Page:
3. tired of crazy HOA fees
    tired of crazy HOA fees says:

    HOA fees

    You are forgetting something. Some of these "communities" are charging exorbitant HOA and POA fees from the get go. Managers gave contracts out to their “friends” or brother in laws to provide services. Unfortunately these services cost 2 times what they normally should. Of course they claim that they must maintain a certain “standard.” Sometimes, these Association Managers deem that a central telephone service or security service need to be installed. Of course once again they have their hand in it somehow!
    As members we do not have a say because the associations have not been turned over to the members yet.
    These associations should be cutting back on expenses and looking for cost saving methods. If these fees are reduced, I really think more people will be able to afford to pay for them. Maybe the vicious cycle will stop and communities can start to get their legs.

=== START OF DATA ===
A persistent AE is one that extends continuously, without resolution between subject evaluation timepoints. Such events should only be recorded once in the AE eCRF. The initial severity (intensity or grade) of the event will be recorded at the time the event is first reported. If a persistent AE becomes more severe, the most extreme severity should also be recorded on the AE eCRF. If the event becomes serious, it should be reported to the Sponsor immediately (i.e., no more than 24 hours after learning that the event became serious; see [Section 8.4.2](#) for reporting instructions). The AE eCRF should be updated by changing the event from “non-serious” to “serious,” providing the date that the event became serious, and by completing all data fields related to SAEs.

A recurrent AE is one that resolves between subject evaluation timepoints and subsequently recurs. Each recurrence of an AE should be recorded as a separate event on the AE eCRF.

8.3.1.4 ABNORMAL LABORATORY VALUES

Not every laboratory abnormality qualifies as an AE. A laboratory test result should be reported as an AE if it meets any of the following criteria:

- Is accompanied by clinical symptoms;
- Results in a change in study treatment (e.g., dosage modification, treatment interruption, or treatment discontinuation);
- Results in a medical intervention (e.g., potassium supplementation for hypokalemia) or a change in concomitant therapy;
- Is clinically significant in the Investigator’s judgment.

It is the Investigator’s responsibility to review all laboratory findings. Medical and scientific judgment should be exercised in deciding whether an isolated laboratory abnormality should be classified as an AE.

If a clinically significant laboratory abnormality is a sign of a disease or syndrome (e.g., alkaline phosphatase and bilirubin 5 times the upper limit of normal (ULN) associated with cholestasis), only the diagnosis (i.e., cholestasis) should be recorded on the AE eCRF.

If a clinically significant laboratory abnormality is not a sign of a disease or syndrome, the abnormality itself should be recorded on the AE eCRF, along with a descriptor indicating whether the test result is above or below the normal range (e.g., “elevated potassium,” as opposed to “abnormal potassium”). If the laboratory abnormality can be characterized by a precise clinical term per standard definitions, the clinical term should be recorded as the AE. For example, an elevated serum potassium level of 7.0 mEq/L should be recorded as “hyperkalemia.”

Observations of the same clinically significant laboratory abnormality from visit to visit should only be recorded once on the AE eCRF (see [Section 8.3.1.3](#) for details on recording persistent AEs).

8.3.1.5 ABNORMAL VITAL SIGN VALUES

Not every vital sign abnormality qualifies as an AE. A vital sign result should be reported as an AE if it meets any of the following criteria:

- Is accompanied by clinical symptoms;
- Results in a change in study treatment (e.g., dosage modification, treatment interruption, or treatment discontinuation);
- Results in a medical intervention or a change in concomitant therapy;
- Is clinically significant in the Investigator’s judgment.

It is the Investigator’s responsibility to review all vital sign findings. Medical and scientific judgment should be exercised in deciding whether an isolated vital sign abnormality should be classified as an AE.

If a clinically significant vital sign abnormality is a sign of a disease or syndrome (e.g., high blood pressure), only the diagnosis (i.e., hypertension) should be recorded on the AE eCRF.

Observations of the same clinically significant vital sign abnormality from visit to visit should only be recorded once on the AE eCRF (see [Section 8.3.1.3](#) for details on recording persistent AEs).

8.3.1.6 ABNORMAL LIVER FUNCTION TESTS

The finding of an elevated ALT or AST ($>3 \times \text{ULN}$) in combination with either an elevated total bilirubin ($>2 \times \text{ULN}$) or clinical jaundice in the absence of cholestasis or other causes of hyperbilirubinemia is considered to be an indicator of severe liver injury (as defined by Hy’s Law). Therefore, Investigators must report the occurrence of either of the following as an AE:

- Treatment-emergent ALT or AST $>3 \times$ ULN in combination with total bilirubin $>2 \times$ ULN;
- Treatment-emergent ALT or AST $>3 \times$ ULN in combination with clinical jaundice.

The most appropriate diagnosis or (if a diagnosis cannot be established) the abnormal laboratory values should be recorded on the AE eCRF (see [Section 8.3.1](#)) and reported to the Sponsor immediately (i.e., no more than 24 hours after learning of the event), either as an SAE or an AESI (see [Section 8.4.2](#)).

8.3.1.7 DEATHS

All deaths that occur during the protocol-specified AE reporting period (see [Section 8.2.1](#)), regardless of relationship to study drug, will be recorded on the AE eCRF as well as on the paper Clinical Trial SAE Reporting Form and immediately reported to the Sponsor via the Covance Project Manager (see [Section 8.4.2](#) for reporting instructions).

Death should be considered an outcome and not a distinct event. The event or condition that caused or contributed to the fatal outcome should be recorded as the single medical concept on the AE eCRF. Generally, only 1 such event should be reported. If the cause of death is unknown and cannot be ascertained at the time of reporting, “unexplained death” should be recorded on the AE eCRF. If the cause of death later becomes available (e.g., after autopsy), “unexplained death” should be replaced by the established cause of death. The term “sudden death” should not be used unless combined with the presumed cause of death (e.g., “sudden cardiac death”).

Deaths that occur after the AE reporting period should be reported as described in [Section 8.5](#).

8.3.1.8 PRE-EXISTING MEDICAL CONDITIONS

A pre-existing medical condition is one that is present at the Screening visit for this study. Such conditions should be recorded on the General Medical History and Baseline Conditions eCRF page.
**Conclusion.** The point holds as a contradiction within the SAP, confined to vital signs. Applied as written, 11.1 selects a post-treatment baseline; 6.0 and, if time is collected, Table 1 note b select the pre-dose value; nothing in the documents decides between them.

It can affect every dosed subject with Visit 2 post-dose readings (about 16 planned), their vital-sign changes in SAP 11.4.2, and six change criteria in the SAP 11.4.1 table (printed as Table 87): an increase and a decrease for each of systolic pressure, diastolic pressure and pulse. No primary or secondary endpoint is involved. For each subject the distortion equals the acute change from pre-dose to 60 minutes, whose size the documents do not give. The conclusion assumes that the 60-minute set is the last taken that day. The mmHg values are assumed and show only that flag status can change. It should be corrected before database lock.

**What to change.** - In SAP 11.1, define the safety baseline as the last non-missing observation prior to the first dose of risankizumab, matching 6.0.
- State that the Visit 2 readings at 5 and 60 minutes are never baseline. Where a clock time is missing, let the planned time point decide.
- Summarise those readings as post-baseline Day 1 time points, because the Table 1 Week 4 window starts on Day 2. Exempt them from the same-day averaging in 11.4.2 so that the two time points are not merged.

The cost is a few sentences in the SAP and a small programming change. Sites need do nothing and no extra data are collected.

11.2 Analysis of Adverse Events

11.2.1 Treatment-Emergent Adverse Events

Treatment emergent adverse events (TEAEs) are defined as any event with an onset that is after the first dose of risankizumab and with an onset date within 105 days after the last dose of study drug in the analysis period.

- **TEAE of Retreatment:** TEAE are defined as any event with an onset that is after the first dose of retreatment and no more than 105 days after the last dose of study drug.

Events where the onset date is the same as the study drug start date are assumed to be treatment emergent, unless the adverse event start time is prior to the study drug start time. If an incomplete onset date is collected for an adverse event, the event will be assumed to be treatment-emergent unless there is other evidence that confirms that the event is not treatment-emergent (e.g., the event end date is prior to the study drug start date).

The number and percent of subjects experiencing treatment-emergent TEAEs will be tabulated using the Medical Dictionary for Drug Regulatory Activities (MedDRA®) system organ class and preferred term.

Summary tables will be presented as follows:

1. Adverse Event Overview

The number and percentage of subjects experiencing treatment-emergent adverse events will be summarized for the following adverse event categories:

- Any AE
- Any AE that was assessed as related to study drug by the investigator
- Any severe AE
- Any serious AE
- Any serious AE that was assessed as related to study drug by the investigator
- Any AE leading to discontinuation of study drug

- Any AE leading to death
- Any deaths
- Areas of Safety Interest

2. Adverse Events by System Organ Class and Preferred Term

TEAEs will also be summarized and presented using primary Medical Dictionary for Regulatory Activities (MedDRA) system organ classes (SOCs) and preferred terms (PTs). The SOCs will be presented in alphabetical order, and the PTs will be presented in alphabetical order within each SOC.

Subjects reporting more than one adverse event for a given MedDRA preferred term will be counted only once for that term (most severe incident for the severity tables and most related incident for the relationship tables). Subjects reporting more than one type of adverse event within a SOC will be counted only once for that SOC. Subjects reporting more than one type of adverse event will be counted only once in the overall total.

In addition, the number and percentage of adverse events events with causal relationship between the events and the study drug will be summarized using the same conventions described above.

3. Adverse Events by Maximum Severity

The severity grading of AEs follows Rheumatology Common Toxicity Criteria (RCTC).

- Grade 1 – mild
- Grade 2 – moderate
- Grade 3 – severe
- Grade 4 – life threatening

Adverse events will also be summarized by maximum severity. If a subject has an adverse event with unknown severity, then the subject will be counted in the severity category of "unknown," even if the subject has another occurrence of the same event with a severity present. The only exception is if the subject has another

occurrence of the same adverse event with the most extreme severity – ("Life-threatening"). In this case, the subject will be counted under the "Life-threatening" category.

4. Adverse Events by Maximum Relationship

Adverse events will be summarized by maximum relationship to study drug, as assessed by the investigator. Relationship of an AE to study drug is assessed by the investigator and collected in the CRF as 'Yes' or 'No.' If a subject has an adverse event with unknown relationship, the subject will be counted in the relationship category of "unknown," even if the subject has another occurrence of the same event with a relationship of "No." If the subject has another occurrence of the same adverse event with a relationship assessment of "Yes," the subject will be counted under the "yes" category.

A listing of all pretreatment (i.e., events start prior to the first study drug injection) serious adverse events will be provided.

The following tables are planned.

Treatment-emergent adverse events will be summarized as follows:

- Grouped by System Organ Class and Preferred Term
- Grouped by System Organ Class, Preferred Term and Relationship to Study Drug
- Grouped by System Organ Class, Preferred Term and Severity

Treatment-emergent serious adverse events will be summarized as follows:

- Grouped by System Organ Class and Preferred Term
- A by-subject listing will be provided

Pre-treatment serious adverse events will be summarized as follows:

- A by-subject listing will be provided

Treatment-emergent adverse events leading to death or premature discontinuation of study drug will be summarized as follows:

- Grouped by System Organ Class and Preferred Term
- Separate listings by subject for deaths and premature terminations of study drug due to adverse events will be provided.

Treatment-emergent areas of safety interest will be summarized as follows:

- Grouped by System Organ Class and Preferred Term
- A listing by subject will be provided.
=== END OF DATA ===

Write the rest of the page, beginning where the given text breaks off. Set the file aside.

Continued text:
I know for sure, paying $400 to $600 per month in HOA fees for a piece of dirt will not attract buyers in the community and will quickly defunct the association.
    Associations need to WAKE UP and help the owners decrease their costs and help the community value to be attractive for a buyer!!!!!!

  4. John
    John says:

    Hilton is right on!

    I’ll give you a quick example which is dear and near to my heart because this is exactly what happened to me.

    I was underwritten and approved by a popular bank here in the SUNshine state in which many have TRUSTed for years.

    My loan docs clearly state that with the with my then current income and debts that I actually had a negative net worth. With that said, I was still approved for a $387,000 loan in Ginn’s Conservatory. I had 10% to put down and reasonable income so I suppose they didn’t have an issue.